This is one of those categories that my husband and I overlooked early on in the budgeting process, but one that is important, especially when it’s time for any regular car maintenance. Even if you just set aside a small amount every month in an envelope or sinking fund and let it build, when you have to do an oil change or you have to replace your tires, you’ll have the money ready to go.

House Maintenance:

You also want to make sure that you’re setting aside a little bit of money each month for home maintenance. Even though you may not need this money each month, home maintenance is ongoing. There are always items around your home that will need to eventually be replaced or upgraded. Setting aside some money each month ensures that any foreseeable home repairs don’t require you to dip into your emergency savings or go into debt to cover the costs.

Quarterly or Annual Bills:

You also don’t want to forget those bills that don’t come in every month. For us, our electric bill comes in every other month and we pay our water bill quarterly. You want to familiarize yourself with the bill schedule so that you know which months you need to budget for them. Other quarterly or annual expenses might also include your insurance, licence plate renewal, or any yearly membership renewal fees.

Setting Aside Money for Taxes:

For those that are self employed or generating a side income where income tax is not deducted, you want to make sure that you’re setting aside a certain percentage of that money to keep the IRS happy come tax time. In order to know how much to set aside, you’ll need to determine your marginal tax bracket rate. By setting this money aside and being prepared, you’ll avoid the scramble with the tax bill comes in.

Your Turn!

  • What are some expenses that have busted your budget in the past?

Fall Video Intern

This fall I’m taking on an intern to help us with a video project I have going on.  This isn’t one of those “internships” where you get coffee and make copies, so get ready to roll up your sleeves.  We are a small team here at The Tiny Life, which means you’ll have the chance to actually do interesting work.

The main focus of this internship is video editing, creation of YouTube thumbnails and social media marketing.  You’ll need to be in the Charlotte, NC area and be able to come into Tiny Life HQ for around 10-20 hours a week.  This internship is unpaid.

You don’t have to be a wizard with Adobe Premiere or iMovie, but should have the basics.  Part of this will be training you to do new skills and techniques in video editing, social media and online publishing.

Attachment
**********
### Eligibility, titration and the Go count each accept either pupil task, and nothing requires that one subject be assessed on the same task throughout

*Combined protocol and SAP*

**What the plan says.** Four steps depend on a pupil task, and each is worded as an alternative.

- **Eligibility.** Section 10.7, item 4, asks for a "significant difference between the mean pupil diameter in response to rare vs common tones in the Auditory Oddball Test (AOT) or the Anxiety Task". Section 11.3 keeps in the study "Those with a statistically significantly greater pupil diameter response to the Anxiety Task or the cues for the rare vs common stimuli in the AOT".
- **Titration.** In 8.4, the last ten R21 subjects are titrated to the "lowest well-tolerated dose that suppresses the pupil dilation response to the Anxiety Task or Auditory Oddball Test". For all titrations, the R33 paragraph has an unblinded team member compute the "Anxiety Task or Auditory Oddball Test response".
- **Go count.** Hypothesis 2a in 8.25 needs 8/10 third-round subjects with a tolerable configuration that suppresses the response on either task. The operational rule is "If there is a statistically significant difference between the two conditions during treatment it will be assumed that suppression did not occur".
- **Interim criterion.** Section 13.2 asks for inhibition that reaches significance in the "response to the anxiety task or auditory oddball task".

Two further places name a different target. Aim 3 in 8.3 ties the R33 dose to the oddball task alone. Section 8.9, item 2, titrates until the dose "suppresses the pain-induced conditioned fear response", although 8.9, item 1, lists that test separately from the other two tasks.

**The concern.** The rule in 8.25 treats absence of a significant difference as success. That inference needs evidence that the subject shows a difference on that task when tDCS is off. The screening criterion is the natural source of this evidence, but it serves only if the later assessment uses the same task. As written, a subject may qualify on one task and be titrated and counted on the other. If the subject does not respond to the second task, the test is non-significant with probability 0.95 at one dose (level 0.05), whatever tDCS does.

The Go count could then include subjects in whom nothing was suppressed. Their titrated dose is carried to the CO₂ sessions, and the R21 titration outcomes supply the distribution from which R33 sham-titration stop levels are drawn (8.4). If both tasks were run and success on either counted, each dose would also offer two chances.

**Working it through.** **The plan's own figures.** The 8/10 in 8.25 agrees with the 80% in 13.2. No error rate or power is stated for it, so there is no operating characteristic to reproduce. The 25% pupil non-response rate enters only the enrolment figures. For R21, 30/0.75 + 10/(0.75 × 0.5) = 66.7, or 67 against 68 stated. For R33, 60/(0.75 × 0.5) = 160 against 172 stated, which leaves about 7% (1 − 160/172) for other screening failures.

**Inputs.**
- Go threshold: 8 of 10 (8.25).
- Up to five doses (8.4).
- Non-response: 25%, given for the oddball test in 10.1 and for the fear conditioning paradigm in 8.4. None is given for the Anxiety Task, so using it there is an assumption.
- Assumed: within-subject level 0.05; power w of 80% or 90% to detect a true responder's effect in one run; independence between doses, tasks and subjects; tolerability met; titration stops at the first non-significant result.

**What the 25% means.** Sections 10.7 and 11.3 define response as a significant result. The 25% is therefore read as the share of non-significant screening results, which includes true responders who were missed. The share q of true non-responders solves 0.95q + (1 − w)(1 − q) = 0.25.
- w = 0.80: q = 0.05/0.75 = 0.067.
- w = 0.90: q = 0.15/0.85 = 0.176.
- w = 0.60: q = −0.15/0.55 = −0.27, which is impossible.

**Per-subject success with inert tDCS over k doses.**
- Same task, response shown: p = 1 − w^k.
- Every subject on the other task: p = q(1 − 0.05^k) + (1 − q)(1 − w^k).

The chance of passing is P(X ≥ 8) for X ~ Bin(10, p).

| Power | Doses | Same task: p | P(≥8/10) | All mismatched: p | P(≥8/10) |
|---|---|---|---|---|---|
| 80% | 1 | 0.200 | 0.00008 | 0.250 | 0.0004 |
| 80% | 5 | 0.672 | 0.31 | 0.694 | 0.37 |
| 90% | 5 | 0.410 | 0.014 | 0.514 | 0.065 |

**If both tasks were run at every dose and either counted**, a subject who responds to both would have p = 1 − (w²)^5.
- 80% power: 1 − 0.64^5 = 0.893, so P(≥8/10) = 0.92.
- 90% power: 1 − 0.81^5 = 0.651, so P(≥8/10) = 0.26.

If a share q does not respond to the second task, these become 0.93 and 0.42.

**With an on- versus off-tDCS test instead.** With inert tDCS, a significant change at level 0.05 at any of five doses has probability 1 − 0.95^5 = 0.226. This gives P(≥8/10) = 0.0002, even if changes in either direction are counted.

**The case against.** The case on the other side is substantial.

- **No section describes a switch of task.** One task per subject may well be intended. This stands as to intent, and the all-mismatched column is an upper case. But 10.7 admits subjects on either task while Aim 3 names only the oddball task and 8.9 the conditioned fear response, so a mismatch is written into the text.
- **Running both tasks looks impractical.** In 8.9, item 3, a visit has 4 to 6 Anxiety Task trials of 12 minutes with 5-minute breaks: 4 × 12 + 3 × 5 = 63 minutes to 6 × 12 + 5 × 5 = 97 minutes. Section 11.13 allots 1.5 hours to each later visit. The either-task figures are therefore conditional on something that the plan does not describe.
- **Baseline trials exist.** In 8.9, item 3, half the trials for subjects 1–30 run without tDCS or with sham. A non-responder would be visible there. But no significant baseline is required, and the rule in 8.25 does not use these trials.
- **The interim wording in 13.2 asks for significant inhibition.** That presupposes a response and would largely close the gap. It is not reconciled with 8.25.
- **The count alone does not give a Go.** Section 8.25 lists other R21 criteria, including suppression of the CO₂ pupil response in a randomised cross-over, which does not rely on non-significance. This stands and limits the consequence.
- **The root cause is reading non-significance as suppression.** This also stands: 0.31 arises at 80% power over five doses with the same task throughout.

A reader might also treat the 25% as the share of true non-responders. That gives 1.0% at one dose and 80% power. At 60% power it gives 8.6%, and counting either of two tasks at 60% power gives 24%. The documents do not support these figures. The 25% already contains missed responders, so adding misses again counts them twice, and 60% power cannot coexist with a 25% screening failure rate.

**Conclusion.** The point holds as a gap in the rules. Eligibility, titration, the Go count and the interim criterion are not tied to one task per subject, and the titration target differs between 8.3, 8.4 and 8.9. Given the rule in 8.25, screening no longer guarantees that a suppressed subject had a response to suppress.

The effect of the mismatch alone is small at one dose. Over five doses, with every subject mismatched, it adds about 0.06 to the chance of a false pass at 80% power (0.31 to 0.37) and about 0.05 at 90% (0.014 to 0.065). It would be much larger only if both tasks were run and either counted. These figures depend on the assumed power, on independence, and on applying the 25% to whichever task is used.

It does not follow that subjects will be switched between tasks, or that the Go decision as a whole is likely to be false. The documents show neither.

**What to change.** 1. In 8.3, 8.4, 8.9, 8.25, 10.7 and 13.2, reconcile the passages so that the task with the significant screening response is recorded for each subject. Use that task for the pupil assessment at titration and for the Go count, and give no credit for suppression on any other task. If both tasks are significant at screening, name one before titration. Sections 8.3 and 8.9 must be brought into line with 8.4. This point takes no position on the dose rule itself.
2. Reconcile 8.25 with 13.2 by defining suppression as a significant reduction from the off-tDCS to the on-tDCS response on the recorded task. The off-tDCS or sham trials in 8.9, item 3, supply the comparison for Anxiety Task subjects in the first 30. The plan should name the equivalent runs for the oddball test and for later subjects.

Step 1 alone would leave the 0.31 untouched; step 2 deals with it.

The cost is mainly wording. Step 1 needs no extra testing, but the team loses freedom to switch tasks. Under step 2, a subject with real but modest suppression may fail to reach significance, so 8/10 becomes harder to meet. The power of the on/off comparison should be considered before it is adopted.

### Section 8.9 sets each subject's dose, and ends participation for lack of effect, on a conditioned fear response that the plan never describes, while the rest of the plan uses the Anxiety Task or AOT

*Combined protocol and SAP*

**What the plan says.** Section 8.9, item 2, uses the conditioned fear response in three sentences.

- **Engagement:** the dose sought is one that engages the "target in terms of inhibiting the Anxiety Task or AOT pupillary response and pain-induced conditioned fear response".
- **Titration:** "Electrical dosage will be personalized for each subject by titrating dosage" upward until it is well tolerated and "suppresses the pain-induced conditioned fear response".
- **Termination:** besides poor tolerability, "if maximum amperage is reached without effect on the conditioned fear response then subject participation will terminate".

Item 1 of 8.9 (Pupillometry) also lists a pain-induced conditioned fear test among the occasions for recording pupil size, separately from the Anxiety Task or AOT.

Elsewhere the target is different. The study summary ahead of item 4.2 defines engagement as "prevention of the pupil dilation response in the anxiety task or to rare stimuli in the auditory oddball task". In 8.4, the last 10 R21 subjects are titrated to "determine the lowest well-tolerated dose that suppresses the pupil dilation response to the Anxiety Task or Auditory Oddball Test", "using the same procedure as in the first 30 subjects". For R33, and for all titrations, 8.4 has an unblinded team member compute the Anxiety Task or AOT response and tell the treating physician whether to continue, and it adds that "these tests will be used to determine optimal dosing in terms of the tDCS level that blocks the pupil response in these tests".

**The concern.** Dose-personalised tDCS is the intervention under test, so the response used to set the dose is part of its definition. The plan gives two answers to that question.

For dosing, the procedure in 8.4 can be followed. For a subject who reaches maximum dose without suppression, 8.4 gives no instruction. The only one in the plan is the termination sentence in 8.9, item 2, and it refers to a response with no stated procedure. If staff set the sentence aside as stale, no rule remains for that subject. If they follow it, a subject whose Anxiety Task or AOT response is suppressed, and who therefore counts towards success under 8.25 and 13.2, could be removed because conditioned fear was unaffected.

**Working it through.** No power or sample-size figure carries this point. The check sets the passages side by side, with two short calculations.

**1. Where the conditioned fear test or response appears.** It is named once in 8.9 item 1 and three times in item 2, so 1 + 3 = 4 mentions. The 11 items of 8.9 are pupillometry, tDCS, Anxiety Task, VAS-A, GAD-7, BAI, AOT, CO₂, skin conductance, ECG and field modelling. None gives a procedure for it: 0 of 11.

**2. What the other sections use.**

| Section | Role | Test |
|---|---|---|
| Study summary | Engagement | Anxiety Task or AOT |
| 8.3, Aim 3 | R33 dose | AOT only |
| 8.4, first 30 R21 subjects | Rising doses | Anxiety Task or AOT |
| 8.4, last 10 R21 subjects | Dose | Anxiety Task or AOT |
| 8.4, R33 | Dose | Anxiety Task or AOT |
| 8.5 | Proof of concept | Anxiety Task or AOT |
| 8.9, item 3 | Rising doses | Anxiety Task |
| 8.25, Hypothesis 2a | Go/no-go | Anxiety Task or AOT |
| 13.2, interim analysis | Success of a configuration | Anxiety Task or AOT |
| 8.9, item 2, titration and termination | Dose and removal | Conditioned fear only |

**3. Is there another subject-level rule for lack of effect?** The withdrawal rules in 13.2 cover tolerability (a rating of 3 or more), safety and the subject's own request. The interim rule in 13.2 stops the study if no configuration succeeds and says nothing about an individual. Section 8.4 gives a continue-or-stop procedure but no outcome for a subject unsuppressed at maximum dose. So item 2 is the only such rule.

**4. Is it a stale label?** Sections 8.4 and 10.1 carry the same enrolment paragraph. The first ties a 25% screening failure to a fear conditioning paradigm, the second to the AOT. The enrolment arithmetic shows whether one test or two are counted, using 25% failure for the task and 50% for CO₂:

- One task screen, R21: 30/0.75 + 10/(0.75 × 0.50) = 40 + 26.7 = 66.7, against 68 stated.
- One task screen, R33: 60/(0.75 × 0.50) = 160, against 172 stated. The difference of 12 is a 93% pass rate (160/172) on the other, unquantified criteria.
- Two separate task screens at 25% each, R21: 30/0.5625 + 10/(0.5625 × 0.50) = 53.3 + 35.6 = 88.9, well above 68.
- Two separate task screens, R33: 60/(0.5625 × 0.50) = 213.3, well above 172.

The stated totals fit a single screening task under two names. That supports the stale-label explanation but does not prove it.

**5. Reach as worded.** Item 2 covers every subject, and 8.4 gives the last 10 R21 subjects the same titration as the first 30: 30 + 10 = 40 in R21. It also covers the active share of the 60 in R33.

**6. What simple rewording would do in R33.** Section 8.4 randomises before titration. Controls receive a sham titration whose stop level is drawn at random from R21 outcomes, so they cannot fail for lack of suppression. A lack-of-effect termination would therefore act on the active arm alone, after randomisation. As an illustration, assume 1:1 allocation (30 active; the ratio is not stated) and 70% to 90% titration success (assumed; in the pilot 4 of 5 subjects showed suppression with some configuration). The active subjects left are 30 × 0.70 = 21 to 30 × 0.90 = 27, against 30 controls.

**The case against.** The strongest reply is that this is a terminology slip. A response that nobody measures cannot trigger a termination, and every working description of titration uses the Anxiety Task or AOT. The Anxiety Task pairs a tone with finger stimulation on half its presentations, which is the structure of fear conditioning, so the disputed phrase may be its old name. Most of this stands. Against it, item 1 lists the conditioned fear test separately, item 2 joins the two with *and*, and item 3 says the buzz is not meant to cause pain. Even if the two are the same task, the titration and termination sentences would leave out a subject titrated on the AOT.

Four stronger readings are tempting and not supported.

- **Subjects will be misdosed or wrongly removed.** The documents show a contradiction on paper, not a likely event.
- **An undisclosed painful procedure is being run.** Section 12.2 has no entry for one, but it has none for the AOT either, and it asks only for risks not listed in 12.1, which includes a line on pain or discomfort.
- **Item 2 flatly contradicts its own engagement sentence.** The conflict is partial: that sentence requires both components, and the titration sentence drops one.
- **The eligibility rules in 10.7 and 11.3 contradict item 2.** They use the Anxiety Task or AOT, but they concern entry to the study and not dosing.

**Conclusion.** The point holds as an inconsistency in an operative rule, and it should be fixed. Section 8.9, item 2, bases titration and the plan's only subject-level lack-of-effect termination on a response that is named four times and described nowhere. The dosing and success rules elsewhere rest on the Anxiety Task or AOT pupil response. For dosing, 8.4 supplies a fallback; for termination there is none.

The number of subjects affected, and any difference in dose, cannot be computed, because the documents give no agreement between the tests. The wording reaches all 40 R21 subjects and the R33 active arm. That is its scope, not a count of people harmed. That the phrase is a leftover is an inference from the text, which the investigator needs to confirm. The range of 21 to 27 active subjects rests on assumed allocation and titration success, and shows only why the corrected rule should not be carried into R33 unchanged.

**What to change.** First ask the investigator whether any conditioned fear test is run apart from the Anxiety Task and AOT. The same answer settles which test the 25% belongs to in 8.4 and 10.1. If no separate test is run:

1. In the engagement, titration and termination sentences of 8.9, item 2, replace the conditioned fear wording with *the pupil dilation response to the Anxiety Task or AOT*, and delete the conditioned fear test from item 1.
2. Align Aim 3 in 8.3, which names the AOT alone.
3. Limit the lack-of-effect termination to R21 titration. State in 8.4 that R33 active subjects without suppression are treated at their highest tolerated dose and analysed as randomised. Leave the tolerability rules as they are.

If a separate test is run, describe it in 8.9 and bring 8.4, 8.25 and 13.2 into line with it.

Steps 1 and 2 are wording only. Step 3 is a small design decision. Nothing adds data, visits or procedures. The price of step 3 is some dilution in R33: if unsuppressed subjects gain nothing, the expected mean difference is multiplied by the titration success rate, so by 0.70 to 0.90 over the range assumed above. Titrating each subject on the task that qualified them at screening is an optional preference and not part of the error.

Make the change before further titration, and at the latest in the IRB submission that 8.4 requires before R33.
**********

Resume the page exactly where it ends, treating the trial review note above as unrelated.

Please apply below!

Minimalism and Gifts: How To Give Minimally

Every year on my birthday, my friends and family want to buy me stuff. They know that I’m a minimalist, so they are often lost about what to buy me. This is a guide on how to buy gifts for a minimalist (or what to tell your friends and family if you’re a minimalist).

1. I’ve Made A List of Things that I Was Planning to Buy

Giving MinimallyThis is a win-win situation. Around my birthday, I always end up needing something. I don’t keep a physical list (because that way I might write something down that I’d otherwise forget about), but I keep a mental list of things that I know I’m looking for. I’ll find the exact item I want, down to the color, size, material, everything.

I will make a very detailed list (I even include links to websites to buy the product from) and give that to my family. This way, they can get me something they know I want and will use, and I’m happy with what I get. This tactic usually works best for close family (or good friends, depending how your relationship is).

2. Ask for Dates

One of my favorite gifts to give and receive is a quality friend/family/sister date. This is something that you plan to do together. It can be as simple as going for a walk together or having a cup of coffee, or it can be a whole day of experiences in which you are connecting with each other. This can be fun for everyone involved, as you get to plan it however you’d like!

3. Donate to a Charity that You are Passionate About

If you don’t need anything and can’t spend quality time with someone (or you just don’t want to), ask for a donation to a charity that you’re passionate about. This way, the person feels like they are giving, and you get to feel the benefit of giving.

Minimalist Gifts

4. Ask For or Give Consumable Items

Consumable items are a great gift, because you get to give a physical item and enjoy the process of giving and receiving, but it won’t contribute to clutter. My favorite consumable items include a bottle of wine, a high-quality package of whole bean coffee, loose leaf tea, or homemade treats.